Enduro2 report - the most fun you can have on an enduro bike?
Racing in the Alps with your best mate
Enduro 2 is a race with a difference - you have to do it with a mate. We sent along ex pro DH racer Aidan Bishop, who took along James Alway, and here are his thoughts
Words: Aidan Bishop Photos: Mick Kirkman
Last year was the inaugural year for the Enduro 2 race. HQ based in the alpine town of Bourg St Maurice and racing trails in and around the resort of Les Arcs, teams of two race together with one person carrying the timing chip and pairs start and finish together. I saw the event advertised last year and thought it looked like good fun, so this year I signed up! I roped in James Allaway my team mate on Cannondale, local riding buddies Paul ‘Gummy’ May and Simon Adams signed up also so the battle was lined up for the event.
The three day event consists of 14 stages of racing, five stages on Saturday, six on Sunday and three on the Monday. Mostly lift accessed trails with only a couple of transitions that had climbs in, so while it is an enduro race the emphasis is on enjoying the trails with friends rather than slogging around the mountainside to get to the next stage on time, as within reason you could set off when you wanted to.
On arrival Friday at the event, a lot of people were shuttling to the trails (many people were returning from last year so knew where to go) and getting some riding time in before the race kicked off the next day, on first impressions the trail I rode was bloody good fun and exactly what I came out to the Alps to ride- 10mins, mixture of wooded single track, double track and tight switchback turns - awesome!
Saturday Day One
Fortunately James and I were pre-seeded for the event and so got into the first funicular train to midway stage up the mountain, we opted to keep towards the front of the field so we would get the stages ridden early. We ended riding with Woody and Daniel Hole of Hope Technology, which set up our battle for the event, riding, racing and battling with each other, no matter where we may finish in the overall results.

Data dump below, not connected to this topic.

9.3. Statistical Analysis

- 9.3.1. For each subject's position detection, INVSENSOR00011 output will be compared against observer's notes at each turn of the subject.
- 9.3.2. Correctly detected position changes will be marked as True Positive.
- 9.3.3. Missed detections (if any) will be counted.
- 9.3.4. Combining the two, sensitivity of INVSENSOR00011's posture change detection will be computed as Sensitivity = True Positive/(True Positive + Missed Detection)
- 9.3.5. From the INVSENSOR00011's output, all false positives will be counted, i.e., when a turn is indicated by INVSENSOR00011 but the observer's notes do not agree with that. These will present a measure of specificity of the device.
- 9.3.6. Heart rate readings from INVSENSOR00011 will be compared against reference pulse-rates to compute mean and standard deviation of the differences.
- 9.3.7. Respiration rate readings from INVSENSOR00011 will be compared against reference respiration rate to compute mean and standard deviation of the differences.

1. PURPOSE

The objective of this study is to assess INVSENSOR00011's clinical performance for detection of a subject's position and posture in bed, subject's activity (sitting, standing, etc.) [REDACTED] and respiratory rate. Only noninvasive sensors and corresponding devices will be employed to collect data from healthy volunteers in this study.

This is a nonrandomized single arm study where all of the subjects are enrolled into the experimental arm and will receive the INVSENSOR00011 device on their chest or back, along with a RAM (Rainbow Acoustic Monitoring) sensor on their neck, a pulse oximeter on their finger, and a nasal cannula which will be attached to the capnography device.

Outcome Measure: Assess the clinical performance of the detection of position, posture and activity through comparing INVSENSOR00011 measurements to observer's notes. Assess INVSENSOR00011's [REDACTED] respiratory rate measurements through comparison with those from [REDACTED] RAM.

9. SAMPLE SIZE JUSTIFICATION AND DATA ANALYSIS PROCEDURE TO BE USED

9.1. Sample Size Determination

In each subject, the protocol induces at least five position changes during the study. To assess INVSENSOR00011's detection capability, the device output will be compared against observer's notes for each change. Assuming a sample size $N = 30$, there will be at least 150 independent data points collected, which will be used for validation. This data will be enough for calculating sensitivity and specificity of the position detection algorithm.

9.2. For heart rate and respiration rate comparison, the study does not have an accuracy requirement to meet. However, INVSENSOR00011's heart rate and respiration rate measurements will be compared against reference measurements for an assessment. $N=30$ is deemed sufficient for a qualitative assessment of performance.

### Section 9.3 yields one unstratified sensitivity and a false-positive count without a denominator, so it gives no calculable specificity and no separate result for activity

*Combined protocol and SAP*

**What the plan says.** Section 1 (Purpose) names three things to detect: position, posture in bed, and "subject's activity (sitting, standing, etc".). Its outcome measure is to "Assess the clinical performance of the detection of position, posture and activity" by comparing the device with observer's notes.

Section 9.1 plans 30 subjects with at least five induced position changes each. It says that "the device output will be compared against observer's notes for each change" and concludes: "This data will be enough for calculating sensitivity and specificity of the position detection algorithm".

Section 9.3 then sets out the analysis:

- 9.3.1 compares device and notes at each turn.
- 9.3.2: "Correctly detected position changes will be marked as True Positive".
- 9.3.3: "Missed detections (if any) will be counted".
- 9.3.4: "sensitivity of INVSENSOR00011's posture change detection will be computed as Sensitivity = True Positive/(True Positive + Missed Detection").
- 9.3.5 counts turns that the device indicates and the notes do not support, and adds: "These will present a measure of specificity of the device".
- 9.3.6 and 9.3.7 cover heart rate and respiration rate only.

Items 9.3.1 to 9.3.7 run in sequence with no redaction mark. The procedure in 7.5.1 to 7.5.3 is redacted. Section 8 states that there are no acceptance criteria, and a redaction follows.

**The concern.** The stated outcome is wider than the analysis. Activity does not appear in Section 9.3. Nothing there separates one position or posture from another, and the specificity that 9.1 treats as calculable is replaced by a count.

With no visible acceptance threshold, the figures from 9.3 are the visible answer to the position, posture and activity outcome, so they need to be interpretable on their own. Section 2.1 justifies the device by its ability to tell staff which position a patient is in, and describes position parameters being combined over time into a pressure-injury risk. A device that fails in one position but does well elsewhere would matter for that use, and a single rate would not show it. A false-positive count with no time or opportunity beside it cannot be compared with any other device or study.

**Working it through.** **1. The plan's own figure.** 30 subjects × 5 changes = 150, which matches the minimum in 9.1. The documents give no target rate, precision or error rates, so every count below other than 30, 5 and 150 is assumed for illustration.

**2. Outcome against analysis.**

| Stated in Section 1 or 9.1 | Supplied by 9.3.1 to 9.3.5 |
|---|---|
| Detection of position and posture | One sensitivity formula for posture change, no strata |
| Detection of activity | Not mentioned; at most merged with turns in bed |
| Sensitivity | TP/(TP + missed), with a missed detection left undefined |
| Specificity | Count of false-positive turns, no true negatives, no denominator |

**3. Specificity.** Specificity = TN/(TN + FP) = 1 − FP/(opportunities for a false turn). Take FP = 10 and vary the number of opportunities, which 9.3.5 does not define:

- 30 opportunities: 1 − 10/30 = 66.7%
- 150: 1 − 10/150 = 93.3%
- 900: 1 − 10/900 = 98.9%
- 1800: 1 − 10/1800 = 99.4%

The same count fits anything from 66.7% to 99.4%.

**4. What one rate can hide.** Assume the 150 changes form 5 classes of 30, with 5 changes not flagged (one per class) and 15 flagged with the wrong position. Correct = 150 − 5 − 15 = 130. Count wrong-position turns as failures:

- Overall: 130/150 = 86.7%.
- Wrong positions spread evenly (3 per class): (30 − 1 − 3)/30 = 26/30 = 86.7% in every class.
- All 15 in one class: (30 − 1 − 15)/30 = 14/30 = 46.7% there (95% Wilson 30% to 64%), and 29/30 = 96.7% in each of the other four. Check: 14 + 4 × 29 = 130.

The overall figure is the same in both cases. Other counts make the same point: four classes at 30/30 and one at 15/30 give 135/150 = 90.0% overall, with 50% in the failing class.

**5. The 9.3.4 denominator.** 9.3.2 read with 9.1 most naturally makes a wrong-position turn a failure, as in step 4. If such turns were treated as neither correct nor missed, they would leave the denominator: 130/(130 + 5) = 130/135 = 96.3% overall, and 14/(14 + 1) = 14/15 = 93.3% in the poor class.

The pairs format also took the edge off of the race, while it is still a race, riding with a team mate means your result is only as good as the last rider to cross the line, plus the fact you are riding trails without practising them, meant it is a very social format of racing with a little less pressure as anything could happen over the three days.
After the funicular and onto a chairlift we reached the top, a roll along and we could see the first stage’s taping ahead. Turned out to be 3-4 mins of non-groomed bike park trail, however the start of it was a pedal effort and at altitude meant you were exhausted and still had most of the trail to go. But with plenty of jumps, berms and rolling trail it was a good opener.
A really fun transition to stage two and we lined up for our next timed stage. a long one at over 10mins and hands cramping up was a common complaint at the finish. A mix of wooded, double track and single track made for a rewarding stage.
A fairly short pedal back into HQ in town to catch the funicular back up, this event was getting better…..lift up, ride great trails back down!
Up the chairlift and the clouds were rolling in, we were still with the Hope boys and at the front of the field, we opted to get cracking incase the heavens opened. We did this but into extremely poor visibility as we were in thick cloud, we couldn’t see more than 20 metres in front of us and had a fast fire track start sprint.
This was horrendous, you were telling yourself you needed to be sprinting and going fast but instead we were rolling at a leisurely pace as you just had no clue what was coming up! The stage turned out to be over eight mins on a semi bike park trail and with a couple of minutes left to ride and a storm unleashed on us. I nearly choked on a hail stone, and the wind and rain and thunder was full on for 20-30mins and it rained for another 20 whilst half the field took shelter under a metal roof and toilet block, proper Alpine experience!
Fortunately the rain was replaced by blue skies and we headed for stage four of the day... absolutely shivering to our core on the way down the road! Over 10 mins, this trail was ridden by many in the bone dry on Friday, this time round it was wet and sloppy but still pretty fun, the earlier parts of the trail were the muddiest as they seemed fresh and less ridden.
Back at race HQ we picked up on some horror stories from the day where another British group were racing stage two in the storm, it was so severe that it blew over several trees, knocking one of them off his bike and another guy a tree actually came down on his hand and snapped his handlebars in half, apparently he was lucky only to catch his hand otherwise the outcome could have been a lot more serious. With this factor and the fallen trees that blocked the trail, the organisation crew had no option but to cancel stage two results from the day in the end.